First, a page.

The Anasazi developed the most advanced early Native American culture in the Southwest. Beginning in about a.d. 100, they lived in the Four Corners area, where the present-day states of Utah, Colorado, Arizona, and New Mexico meet.
Archaeologists call the earliest stage of Anasazi culture the Basket Making period. During this time, the Anasazi learned to weave yucca leaves, bear grass, and other local plants into beautiful and useful baskets. This innovation was a great development in their culture. With baskets, they could easily carry and store crops. Some were so tightly woven that they could even be used to haul water.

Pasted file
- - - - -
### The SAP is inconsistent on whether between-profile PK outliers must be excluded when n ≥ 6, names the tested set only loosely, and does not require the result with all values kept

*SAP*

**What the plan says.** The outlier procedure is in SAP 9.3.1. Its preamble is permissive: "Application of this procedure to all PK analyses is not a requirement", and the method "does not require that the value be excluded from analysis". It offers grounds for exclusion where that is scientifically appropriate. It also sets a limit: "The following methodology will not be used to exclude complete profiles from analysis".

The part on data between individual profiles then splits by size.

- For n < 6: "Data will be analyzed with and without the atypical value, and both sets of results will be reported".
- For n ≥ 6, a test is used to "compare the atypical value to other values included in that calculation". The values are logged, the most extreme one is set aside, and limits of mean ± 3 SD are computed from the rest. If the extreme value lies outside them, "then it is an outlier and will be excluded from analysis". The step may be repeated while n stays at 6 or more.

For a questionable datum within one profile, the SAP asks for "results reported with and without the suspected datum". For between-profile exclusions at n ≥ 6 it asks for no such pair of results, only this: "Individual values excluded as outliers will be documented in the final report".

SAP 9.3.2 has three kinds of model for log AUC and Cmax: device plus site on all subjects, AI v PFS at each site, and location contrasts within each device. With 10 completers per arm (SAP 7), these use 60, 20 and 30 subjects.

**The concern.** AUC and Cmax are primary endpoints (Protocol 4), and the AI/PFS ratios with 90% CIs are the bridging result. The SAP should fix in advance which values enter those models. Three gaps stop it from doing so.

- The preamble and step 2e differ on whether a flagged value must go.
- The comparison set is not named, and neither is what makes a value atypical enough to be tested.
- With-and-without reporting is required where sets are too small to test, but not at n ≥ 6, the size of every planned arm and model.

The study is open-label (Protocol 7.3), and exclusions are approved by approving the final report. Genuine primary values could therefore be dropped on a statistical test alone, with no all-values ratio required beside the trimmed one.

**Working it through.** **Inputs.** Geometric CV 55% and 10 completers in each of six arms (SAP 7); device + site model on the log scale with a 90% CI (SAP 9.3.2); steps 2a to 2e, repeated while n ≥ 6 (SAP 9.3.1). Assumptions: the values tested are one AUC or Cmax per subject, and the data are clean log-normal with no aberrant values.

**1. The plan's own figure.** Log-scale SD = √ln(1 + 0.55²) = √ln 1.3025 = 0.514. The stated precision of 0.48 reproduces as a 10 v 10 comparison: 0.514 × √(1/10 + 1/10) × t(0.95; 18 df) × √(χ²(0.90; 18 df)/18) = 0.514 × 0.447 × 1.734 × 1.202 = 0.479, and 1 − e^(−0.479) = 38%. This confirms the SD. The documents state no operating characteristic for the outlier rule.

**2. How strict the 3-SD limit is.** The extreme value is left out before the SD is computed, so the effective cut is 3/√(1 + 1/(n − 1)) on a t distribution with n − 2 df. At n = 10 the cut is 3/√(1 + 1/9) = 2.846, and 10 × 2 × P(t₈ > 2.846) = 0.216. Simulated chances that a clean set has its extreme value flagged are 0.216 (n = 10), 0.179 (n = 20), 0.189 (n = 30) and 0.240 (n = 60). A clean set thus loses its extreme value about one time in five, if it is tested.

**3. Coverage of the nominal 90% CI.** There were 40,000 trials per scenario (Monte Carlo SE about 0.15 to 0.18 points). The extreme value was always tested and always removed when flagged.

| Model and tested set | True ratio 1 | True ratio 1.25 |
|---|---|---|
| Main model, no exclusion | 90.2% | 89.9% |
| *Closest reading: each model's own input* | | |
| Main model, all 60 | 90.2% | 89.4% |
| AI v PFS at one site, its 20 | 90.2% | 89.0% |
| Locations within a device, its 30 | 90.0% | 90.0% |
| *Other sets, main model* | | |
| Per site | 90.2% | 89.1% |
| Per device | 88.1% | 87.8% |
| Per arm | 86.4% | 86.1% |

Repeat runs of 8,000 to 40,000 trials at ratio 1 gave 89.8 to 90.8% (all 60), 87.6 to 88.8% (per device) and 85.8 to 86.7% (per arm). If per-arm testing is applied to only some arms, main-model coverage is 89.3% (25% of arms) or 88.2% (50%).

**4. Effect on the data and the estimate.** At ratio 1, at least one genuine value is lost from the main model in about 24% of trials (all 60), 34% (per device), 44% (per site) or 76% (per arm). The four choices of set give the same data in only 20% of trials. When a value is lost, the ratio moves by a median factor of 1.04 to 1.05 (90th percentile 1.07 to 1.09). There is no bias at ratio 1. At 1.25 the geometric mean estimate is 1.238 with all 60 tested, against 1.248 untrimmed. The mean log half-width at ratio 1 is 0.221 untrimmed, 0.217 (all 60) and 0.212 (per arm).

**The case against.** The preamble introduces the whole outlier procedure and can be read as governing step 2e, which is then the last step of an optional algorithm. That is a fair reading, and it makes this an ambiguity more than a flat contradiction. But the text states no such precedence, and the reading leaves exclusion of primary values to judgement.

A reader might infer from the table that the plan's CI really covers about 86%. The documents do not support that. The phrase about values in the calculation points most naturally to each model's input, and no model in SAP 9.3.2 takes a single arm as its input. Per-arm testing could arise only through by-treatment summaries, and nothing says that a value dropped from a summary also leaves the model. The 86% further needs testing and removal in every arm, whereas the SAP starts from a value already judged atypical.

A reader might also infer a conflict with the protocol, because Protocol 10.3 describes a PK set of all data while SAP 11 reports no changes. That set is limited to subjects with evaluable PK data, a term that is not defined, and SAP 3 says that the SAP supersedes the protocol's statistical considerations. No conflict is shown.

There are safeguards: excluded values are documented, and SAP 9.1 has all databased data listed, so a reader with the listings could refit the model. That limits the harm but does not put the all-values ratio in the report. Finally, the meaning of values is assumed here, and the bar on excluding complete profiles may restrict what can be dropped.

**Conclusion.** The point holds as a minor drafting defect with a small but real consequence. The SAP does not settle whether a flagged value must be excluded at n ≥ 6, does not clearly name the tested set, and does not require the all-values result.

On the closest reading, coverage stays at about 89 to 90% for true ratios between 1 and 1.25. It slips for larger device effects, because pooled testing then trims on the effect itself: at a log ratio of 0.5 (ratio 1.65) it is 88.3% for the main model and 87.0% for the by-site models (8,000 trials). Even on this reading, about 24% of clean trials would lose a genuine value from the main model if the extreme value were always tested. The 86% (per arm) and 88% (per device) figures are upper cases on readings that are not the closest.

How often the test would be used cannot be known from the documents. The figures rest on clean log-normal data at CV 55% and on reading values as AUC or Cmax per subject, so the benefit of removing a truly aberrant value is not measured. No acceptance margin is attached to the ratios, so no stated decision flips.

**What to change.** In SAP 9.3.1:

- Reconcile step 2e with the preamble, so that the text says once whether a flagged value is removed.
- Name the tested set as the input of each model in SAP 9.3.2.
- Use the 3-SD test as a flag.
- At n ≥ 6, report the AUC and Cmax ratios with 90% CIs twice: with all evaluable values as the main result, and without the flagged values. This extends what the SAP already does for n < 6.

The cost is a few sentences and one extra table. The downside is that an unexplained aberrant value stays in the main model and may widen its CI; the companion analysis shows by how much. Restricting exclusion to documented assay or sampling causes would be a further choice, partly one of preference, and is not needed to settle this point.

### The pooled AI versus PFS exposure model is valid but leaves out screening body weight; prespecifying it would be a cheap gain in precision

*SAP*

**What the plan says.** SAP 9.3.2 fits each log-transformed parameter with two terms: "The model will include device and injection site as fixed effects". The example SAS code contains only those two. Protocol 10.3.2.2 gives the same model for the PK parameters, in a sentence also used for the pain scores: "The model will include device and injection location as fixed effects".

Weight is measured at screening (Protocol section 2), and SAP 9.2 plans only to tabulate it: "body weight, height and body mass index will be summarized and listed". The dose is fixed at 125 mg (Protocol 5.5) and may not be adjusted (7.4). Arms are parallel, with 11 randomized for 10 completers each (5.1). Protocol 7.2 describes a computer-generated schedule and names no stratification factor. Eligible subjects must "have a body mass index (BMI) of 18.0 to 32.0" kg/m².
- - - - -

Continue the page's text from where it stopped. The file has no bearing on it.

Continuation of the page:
An even more important innovation was the creation of adobe houses. At first, these clay houses had only one room. But in time, the Anasazi discovered they could build many rooms next to one another, each sharing a wall with the rooms on either side. The Indians also made these buildings taller by constructing one story on top of each other.
Eventually, entire villages lived in huge apartment-like adobe houses.
The word Anaasází is Navajo for “Ancient Ones” or “Ancient Enemy”, and the Anasazi are also known as Ancient Pueblo People.